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Professor Emma S J RobinsonB.Sc., Ph.D.(Bristol)

Professor of Psychopharmacology

Emma Robinson

Professor Emma S J RobinsonB.Sc., Ph.D.(Bristol)

Professor of Psychopharmacology

Member of

Research interests

Work in our laboratory uses behavioural studies alongside neuropharmacological and neurochemical approaches to study the role of specific neural and neurochemical systems in the control of behaviour. We are particularly interested in developing novel models, that can be also be used in humans, to study the cause and treatment of psychiatric conditions where emotional changes are an important feature e.g. depression and anxiety. In addition, our work is also relevant to other psychiatric conditions including drug addiction, schizophrenia and ADHD.

The majority of our research uses operant and non-operant methods to assess particular aspects of behaviour such as emotional behaviour, attention, behavioural control and decision making.

Animal models of emotional behaviour are limited in terms of their relevance to human psychiatric disorders such as depression and anxiety. We have now developed a number of translational models which replicate symptoms associated with cognitive affective behaviour. For example, have developed an exciting new method for rodents which exhibits Face, Construct and Predicitive validity and provides a quantitative measure of both antidepressant and pro-depressant manipulations in animals. We have used a judgement bias task to test how both animal and human subjects respond to emotional stimuli and ambiguous stimuli under different affective states. This work adds to a growing literature showing that animal and human judgement and decision-making is influenced by their affective state.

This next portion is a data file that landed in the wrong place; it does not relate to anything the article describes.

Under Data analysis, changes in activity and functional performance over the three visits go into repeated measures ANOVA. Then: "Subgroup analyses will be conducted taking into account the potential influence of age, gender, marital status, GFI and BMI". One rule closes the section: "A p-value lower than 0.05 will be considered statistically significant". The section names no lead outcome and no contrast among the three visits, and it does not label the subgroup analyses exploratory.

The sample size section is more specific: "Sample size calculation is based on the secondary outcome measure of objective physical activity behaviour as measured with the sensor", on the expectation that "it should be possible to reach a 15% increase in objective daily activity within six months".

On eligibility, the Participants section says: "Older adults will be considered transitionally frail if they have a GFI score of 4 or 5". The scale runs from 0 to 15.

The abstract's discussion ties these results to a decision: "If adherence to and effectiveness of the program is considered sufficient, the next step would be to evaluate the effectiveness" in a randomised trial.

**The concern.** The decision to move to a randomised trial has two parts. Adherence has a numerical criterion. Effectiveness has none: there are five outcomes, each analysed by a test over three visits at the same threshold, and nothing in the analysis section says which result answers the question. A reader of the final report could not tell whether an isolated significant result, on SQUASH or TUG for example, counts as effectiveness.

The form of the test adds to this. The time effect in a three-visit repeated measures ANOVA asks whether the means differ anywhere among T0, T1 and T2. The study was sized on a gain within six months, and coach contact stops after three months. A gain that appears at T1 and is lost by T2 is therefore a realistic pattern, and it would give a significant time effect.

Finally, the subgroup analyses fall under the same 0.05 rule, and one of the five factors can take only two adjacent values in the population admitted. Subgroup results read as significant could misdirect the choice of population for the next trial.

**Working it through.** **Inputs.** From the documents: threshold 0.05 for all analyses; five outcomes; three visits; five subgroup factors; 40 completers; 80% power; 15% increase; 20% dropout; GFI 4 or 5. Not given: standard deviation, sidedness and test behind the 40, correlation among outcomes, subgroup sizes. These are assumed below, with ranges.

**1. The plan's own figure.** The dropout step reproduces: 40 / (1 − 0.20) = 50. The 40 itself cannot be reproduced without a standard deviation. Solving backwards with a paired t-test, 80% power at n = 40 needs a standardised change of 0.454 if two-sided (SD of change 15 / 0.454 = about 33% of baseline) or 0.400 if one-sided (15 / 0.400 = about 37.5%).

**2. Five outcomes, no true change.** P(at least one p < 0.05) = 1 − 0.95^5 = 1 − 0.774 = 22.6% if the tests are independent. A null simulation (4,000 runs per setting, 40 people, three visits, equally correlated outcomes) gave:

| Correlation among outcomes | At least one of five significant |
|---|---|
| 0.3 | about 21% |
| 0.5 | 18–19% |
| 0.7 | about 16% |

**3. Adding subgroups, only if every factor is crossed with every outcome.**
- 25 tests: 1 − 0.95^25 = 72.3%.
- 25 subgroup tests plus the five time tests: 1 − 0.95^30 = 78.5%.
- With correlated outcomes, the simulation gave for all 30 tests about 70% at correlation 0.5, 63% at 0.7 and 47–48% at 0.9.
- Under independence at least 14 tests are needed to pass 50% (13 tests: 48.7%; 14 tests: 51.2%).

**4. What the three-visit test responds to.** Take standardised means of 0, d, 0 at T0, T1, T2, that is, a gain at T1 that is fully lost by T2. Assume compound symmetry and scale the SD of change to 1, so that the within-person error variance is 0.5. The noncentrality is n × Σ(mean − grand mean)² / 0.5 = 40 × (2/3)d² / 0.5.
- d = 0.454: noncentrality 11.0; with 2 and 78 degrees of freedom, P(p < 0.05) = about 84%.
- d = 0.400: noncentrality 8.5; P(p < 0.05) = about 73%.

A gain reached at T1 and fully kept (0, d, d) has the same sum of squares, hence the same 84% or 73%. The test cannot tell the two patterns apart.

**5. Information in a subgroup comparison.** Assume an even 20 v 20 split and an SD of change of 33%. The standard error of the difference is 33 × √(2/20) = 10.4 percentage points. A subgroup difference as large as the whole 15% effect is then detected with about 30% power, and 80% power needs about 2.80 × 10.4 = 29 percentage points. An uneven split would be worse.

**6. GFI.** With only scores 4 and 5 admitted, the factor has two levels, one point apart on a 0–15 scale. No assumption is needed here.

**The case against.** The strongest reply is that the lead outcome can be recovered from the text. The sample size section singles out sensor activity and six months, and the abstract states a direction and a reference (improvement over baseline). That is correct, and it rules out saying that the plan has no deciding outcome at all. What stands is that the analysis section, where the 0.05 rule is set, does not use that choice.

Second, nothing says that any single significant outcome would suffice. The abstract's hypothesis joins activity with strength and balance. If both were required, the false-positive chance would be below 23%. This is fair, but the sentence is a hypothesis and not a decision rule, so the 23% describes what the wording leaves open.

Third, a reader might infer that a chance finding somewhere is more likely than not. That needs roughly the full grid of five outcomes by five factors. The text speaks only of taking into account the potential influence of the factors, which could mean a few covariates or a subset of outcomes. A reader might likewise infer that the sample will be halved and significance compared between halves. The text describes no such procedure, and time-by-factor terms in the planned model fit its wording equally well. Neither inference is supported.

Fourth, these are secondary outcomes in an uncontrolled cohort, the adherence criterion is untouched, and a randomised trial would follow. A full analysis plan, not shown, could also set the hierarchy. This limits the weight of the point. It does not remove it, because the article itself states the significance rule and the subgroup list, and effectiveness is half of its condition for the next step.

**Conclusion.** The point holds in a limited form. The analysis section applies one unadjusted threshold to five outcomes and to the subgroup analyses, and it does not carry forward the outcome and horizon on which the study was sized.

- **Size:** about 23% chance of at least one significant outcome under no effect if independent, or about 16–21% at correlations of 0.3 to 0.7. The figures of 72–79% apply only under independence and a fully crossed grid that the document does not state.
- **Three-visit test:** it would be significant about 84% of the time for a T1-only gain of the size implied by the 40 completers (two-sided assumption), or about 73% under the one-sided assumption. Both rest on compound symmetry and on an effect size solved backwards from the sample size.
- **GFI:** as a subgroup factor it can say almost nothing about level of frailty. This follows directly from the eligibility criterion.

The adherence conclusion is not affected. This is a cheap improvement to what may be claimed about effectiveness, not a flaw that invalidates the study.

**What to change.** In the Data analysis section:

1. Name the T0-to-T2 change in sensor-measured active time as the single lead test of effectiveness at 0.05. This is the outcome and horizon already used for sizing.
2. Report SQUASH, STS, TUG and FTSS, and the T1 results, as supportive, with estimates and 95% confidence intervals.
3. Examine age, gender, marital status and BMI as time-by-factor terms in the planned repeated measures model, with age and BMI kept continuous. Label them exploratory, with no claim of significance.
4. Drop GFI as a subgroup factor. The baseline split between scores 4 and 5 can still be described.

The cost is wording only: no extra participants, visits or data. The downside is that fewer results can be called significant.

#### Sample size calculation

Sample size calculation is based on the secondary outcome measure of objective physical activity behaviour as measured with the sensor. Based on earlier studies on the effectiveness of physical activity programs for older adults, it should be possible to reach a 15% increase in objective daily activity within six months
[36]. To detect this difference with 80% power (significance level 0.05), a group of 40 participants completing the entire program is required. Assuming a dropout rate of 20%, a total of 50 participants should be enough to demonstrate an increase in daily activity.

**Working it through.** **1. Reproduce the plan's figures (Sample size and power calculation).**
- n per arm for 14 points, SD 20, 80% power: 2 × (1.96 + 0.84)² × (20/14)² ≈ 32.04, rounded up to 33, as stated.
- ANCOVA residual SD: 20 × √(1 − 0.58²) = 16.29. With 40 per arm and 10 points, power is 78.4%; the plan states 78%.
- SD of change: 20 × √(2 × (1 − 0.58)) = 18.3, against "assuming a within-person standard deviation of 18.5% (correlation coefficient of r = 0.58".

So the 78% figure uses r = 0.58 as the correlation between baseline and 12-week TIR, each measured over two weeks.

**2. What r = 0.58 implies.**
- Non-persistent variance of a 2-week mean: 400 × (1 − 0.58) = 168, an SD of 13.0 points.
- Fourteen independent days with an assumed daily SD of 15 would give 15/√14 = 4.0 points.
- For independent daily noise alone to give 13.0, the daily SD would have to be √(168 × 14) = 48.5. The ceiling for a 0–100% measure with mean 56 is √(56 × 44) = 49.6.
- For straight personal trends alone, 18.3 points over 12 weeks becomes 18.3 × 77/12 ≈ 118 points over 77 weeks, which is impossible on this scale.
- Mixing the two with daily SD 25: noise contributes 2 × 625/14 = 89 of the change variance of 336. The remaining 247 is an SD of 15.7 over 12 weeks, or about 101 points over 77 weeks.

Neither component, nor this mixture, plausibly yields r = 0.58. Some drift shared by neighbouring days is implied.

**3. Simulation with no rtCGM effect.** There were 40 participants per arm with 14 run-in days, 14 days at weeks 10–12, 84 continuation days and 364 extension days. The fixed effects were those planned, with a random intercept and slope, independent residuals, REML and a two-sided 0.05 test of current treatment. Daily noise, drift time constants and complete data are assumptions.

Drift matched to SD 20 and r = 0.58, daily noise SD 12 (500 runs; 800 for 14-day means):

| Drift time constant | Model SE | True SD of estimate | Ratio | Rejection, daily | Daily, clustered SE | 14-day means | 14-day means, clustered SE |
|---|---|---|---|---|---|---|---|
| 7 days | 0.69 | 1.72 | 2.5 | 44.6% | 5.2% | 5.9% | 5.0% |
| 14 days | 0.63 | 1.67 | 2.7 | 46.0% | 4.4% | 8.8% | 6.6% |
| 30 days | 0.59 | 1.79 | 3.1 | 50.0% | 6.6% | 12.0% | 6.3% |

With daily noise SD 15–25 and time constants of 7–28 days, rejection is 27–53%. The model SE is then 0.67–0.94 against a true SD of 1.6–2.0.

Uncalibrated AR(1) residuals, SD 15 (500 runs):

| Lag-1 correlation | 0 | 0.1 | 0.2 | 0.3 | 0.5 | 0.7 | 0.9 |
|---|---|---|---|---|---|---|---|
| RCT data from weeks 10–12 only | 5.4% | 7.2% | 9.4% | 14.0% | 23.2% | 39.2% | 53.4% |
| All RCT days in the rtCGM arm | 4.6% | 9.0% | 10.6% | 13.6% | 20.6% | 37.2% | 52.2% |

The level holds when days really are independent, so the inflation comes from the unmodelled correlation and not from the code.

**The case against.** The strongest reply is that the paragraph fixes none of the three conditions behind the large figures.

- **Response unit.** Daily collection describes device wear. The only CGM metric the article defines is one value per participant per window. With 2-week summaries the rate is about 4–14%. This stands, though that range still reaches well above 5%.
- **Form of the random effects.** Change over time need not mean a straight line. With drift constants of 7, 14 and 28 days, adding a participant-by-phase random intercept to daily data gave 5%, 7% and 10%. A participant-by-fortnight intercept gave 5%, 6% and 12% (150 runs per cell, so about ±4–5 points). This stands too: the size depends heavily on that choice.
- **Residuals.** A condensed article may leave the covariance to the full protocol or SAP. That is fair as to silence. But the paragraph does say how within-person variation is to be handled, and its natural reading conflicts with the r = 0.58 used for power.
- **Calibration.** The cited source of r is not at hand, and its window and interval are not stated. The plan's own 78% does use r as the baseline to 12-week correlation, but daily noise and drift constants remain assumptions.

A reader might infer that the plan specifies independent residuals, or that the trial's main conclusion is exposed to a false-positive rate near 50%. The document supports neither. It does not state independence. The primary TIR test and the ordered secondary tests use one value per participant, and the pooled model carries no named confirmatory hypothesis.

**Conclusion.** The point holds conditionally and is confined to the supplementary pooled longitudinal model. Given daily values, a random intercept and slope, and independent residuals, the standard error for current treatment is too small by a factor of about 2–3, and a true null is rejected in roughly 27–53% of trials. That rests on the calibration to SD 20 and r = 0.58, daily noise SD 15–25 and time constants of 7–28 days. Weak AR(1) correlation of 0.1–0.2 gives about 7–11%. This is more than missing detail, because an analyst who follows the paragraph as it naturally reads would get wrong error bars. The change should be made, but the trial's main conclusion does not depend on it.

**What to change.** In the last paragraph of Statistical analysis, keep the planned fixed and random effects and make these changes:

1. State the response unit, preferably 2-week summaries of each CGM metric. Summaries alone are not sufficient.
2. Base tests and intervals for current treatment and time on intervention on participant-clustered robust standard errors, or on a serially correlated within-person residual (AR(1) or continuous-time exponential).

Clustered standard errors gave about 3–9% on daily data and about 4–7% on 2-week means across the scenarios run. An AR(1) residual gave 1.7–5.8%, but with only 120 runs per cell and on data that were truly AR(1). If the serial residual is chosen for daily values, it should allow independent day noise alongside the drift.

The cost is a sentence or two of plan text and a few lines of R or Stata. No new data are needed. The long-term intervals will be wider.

These novel behavioural methods are used in combination with pharmacology and/or genetic approaches to manipulate specific neural and neurochemical processes to test specific hypotheses relating to the cause and treatment of different pscyhiatric disorders.

The laboratory uses a wide range of techniques to compliment the behavioural procedures including receptor autoradiography (see figure right) and immunocytochemistry to quantify the expression and distribution of receptors in the brain. Neurochemical experiments using microdialysis facilitate quantification of brain transmitters whilst genetic approaches such as antisense technology and viral-mediated gene transfer are used to alter the expression and/or function of target proteins in the brain.

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Postal address:
Biomedical Sciences Building
University Walk
Bristol
United Kingdom